mutableSet -= 6.0
And it prints:
BTW, what this set really is is a scala.collection.mutable.HashSet.


Let us now define two methods that will serve as predicates:

def negative(x: Double) = x < 0
def equalsNumber(equalTo: Double)(x: Double) =
    equalTo == x
The first one returns true if the given argument is less than zero. The second one is more interesting - it is a curried function. You can read more about curried functions on Daniel Spiewak's blog. Let's see them in use.

// Immutable:
val data = Set(1.0, 0.0, 1.0/4, 9.0, 16.0, 10000.0, -1.0)
val dataOnlyPositive = data filterNot negative
Here the negative method is used as a predicate given to the filter method (defined for the Iterable trait) which, as you can guess, filters the collection according to the predicate and returns the result which here is caught in a set called dataOnlyPositive. The result is:
Set(0.0, 1.0, 0.25, 9.0, 16.0, 10000.0)

Let's see a few more methods:
assert(dataOnlyPositive subsetOf data)
assert(!(data subsetOf dataOnlyPositive))

assert(dataOnlyPositive exists equalsNumber(9.0))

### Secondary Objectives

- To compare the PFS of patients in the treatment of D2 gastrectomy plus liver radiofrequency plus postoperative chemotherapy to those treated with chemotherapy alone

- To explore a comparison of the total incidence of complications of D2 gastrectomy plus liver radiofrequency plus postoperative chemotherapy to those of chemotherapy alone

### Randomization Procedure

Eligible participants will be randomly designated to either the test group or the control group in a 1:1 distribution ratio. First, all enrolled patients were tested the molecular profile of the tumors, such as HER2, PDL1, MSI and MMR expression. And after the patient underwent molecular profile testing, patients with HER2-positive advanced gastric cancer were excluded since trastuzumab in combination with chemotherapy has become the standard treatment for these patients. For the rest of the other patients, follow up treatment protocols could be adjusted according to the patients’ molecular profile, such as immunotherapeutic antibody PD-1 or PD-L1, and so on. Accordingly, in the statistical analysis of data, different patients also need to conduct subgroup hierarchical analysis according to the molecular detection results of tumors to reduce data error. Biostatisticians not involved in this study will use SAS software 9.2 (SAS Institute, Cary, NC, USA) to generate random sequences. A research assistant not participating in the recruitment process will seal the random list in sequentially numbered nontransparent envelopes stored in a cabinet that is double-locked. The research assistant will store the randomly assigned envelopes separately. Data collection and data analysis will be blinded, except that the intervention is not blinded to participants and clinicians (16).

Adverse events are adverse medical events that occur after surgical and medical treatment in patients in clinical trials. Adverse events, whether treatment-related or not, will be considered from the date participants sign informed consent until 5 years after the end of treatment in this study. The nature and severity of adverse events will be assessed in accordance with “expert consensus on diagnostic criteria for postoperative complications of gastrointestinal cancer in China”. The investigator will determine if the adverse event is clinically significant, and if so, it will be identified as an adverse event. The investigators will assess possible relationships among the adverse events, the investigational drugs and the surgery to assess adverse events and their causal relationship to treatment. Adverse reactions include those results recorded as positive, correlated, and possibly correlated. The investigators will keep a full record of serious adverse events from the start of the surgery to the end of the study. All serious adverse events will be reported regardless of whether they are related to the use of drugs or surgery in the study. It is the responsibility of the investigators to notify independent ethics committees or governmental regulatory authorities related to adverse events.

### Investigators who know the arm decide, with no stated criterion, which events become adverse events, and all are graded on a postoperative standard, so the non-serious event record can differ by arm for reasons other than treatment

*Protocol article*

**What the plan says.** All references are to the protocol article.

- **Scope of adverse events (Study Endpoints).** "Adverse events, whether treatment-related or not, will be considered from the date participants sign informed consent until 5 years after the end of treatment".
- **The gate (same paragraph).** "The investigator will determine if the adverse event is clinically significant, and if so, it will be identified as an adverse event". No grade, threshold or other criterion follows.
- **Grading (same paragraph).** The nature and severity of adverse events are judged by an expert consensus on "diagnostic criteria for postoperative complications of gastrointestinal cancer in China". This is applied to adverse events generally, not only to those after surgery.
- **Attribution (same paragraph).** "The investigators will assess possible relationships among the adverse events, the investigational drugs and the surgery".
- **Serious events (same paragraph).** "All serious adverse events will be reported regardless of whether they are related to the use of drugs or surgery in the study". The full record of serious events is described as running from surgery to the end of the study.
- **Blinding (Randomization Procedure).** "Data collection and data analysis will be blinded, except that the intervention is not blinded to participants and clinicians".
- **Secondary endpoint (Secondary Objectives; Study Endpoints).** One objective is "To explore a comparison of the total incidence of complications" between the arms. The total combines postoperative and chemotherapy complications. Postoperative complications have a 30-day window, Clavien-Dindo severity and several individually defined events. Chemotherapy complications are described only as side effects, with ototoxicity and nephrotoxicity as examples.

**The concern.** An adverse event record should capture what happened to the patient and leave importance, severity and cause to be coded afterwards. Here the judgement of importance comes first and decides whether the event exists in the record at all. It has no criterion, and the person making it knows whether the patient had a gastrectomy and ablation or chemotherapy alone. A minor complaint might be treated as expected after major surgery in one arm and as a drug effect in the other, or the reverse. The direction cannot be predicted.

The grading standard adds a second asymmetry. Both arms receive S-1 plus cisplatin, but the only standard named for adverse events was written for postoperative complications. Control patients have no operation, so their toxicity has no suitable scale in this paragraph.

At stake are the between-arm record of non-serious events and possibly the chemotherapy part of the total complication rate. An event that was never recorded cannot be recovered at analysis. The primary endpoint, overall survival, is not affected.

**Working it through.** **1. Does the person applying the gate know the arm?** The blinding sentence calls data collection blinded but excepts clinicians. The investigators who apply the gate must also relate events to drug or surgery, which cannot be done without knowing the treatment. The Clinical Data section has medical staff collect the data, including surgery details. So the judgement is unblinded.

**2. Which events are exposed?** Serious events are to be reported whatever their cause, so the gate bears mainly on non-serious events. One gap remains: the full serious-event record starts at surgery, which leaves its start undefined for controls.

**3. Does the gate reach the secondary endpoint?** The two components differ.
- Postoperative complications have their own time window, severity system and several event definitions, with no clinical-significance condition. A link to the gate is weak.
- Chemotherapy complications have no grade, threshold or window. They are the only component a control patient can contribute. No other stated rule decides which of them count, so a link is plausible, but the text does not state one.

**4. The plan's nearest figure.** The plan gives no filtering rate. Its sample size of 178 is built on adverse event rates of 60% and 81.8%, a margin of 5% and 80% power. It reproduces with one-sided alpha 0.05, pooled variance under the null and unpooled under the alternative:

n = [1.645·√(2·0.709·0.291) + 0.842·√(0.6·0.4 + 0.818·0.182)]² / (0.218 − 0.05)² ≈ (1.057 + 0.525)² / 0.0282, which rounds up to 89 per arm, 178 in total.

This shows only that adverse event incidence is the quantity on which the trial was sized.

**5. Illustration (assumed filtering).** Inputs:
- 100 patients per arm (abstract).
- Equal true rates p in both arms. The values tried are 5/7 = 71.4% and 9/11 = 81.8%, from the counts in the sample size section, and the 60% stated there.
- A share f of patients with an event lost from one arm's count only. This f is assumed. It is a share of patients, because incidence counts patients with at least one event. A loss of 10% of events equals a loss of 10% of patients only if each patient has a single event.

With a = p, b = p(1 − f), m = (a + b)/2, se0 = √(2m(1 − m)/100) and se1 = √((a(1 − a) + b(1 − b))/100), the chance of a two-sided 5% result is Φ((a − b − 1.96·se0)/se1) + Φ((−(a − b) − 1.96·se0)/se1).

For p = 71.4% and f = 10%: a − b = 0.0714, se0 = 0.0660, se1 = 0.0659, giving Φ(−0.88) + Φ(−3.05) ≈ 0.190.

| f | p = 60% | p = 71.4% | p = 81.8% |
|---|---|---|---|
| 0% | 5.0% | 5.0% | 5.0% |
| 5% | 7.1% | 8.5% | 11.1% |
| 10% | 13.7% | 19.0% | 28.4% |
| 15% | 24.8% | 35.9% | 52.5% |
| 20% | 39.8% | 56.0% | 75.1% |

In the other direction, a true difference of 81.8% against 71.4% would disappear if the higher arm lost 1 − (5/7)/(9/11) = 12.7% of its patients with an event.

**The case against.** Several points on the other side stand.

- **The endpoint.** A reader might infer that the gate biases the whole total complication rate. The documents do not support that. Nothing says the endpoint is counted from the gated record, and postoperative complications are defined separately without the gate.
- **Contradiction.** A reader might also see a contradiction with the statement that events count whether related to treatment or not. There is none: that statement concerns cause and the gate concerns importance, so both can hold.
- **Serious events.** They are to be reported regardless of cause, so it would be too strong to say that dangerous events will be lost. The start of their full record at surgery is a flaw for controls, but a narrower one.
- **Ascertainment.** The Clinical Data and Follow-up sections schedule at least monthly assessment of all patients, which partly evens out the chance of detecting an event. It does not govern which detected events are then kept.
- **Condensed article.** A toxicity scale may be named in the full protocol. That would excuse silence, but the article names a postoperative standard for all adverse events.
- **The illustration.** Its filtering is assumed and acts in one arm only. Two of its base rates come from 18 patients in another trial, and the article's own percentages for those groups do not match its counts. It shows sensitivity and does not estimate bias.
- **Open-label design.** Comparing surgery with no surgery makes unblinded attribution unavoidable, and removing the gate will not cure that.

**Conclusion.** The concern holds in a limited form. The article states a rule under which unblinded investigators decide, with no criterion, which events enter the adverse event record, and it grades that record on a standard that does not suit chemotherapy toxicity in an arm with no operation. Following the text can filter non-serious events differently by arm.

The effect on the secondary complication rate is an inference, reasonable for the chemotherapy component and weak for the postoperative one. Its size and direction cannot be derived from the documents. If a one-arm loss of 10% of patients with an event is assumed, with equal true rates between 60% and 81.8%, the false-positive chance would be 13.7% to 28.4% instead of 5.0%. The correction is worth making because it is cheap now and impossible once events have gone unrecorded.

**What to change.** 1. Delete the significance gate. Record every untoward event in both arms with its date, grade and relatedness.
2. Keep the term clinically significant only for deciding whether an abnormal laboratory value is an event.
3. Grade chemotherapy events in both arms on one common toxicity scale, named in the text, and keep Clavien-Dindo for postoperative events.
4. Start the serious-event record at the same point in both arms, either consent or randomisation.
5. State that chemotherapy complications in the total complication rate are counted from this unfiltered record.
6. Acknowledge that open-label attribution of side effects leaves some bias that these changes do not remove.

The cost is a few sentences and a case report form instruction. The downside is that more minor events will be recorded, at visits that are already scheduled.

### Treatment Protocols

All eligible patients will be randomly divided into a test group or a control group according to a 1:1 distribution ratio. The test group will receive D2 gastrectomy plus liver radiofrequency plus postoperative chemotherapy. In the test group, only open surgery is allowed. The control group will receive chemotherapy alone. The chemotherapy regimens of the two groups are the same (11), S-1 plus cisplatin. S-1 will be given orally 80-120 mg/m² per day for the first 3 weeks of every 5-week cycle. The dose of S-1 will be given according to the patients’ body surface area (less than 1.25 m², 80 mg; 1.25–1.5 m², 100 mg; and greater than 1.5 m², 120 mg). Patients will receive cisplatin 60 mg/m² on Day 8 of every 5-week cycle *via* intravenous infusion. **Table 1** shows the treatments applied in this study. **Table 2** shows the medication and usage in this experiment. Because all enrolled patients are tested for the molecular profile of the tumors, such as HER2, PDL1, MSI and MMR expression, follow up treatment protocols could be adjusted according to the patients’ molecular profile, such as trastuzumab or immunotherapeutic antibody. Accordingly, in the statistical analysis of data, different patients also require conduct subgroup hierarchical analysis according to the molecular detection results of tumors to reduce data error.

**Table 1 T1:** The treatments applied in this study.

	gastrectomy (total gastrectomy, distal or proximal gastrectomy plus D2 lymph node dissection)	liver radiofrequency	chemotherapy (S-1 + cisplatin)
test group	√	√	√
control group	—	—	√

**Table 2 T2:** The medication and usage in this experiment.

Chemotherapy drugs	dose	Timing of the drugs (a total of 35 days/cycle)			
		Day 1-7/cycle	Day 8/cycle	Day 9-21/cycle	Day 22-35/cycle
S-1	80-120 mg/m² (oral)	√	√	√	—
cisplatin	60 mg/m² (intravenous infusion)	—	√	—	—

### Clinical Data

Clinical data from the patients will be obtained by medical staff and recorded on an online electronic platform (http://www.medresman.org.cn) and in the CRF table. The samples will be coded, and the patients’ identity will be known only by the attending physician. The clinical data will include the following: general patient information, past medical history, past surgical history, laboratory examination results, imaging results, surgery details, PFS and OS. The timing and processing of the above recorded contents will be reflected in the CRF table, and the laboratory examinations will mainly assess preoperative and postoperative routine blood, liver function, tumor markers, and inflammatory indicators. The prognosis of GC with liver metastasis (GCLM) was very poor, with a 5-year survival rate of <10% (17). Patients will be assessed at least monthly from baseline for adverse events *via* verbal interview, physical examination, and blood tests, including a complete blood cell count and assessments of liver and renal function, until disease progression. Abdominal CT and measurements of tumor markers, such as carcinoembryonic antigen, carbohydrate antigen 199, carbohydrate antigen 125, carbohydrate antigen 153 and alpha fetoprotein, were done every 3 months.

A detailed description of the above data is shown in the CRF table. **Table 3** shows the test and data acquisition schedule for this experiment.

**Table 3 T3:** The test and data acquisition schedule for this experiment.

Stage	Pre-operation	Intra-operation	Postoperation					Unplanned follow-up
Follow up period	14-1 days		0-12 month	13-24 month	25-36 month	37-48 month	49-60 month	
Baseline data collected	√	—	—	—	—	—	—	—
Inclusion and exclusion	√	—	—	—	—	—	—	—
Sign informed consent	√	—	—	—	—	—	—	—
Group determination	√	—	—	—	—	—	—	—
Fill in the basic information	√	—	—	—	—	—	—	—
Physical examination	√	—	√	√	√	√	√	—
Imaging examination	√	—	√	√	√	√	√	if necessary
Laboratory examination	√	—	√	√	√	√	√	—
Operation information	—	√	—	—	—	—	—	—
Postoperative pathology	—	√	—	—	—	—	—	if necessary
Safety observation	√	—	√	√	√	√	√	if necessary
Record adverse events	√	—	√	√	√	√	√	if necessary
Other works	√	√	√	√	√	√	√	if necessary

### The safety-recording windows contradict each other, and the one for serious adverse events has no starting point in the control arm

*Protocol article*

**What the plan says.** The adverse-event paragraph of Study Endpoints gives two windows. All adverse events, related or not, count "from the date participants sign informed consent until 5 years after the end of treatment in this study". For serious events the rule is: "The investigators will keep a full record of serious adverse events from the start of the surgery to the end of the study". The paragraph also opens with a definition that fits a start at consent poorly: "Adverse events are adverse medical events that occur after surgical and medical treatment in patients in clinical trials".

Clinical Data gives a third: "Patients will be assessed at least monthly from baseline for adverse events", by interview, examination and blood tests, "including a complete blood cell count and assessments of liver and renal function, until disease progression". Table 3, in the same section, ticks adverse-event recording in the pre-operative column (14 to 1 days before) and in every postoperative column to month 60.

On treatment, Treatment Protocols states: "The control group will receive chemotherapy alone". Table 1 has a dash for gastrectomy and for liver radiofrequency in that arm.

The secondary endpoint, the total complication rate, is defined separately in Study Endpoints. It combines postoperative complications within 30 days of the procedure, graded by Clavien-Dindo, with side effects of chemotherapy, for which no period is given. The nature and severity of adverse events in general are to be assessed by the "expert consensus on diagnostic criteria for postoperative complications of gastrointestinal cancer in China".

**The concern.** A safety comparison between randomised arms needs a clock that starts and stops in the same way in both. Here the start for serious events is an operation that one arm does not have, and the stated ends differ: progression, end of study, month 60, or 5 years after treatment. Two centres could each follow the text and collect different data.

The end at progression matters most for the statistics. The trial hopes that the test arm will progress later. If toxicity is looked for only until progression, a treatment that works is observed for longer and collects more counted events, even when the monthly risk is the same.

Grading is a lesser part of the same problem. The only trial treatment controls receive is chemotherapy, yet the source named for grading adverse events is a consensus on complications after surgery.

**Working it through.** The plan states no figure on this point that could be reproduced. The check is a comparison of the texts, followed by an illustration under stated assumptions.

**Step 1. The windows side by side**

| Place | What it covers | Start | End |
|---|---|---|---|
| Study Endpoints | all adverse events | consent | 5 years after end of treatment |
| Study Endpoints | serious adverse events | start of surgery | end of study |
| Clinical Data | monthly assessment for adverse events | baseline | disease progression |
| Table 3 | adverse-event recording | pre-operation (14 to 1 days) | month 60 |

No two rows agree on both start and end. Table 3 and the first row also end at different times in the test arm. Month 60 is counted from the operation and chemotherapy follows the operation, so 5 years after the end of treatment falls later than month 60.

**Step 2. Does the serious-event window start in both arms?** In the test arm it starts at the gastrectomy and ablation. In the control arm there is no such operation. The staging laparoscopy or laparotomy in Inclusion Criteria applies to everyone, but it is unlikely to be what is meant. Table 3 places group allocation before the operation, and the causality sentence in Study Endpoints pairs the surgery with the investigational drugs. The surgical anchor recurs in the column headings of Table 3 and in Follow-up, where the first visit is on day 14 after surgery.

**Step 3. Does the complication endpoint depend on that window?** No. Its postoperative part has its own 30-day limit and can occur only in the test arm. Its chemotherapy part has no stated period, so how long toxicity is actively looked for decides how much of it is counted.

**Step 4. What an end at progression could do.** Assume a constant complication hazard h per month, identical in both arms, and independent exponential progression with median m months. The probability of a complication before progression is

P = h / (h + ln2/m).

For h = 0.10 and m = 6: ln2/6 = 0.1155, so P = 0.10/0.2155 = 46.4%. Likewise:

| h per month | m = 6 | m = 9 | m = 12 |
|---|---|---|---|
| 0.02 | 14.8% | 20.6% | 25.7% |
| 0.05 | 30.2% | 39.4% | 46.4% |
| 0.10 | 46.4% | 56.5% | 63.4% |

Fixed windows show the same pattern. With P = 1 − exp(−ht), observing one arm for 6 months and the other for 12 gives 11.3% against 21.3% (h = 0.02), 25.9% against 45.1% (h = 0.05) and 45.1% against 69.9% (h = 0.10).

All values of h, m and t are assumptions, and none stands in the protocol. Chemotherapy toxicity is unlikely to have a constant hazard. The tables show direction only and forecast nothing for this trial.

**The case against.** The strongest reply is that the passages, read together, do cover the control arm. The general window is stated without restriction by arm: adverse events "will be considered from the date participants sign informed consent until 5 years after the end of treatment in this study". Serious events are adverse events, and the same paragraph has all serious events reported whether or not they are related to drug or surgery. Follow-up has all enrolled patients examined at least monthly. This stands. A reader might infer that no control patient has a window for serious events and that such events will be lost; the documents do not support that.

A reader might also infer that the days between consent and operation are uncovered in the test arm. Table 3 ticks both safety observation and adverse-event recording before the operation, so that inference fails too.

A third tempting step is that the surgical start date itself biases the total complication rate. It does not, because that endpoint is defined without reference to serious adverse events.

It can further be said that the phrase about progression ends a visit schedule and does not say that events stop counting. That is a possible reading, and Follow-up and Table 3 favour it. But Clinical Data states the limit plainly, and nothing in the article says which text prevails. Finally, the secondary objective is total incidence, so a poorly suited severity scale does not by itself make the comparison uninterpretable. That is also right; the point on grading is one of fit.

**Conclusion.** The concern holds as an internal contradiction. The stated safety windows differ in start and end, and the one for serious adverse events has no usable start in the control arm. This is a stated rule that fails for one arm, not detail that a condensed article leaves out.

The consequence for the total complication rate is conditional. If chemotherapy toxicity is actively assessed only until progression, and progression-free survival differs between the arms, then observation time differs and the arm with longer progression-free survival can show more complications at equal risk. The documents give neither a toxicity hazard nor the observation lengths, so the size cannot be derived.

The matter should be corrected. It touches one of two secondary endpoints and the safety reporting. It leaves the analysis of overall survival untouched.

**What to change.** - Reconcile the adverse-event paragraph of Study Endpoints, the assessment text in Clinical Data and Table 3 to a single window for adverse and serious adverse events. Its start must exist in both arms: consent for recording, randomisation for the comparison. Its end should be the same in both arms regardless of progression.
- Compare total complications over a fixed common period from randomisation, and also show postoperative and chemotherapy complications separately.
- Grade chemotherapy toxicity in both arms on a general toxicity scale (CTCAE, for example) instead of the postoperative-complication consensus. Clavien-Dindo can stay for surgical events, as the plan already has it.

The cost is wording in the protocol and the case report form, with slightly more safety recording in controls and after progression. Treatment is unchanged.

The first two calls demonstrate the subsetOf operation which checks whether the first set is a subset of the other.

The third call uses our curried function - because the exists operation accepts a predicate that expects only one parameter, we provide it one - the partial function equalsNumber(9.0). In other words, equalsNumber(9.0)(x) is itself a function that expects one argument (x). To further clarify, see the code example:

def equalsNumber(equalTo: Double)(x: Double) =
    equalTo == x

def equalsNine(x: Double) = equalsNumber(9.0)(x) // Here.

Imports renaming

If you don't like this:

var mutableSet = scala.collection.mutable.Set(5.0)

... you can always use imports renaming, a feature that is not available in Java.

import scala.collection.mutable.{Set => MSet}

And now the previous call becomes:

var mutableSet = scala.collection.mutable.Set(5.0)

Iterating over a set

One last example is iterating over a set.

dataToProcess map {
  case (x: Double) => printf(
            "Calculating square root for %f.\n", x)
     printf("untilInRange(0.1) condition: %.3f\n",
     printf("untilInRange(0.01) condition: %.3f\n",
     printf("untilInRange(0.0001)) condition: %.3f\n",


There is a lot more to collections in Scala, so I suggest once again that you should read the official Scala collections PDF document.

Download sample code for this article (the Babylonian method is not implemented yet; it will be for the next article)

Scala 2.8 Showcase

  1. Scala 2.8 Showcase - Collections
  2. Scala 2.8 Showcase - Arrays
  3. Scala 2.8 Showcase - Specialized Types


  1. Hi,

    > as the specs library doesn't support Scala 2.8 at the moment.

    Yes, it does!

    You can try it out here: http://nexus.scala-tools.org/content/repositories/snapshots/org/scala-tools/testing/specs_2.8.0.Beta1/1.6.4-SNAPSHOT


  2. Big thanks, Eric! I tried it, it works, and I fixed the article.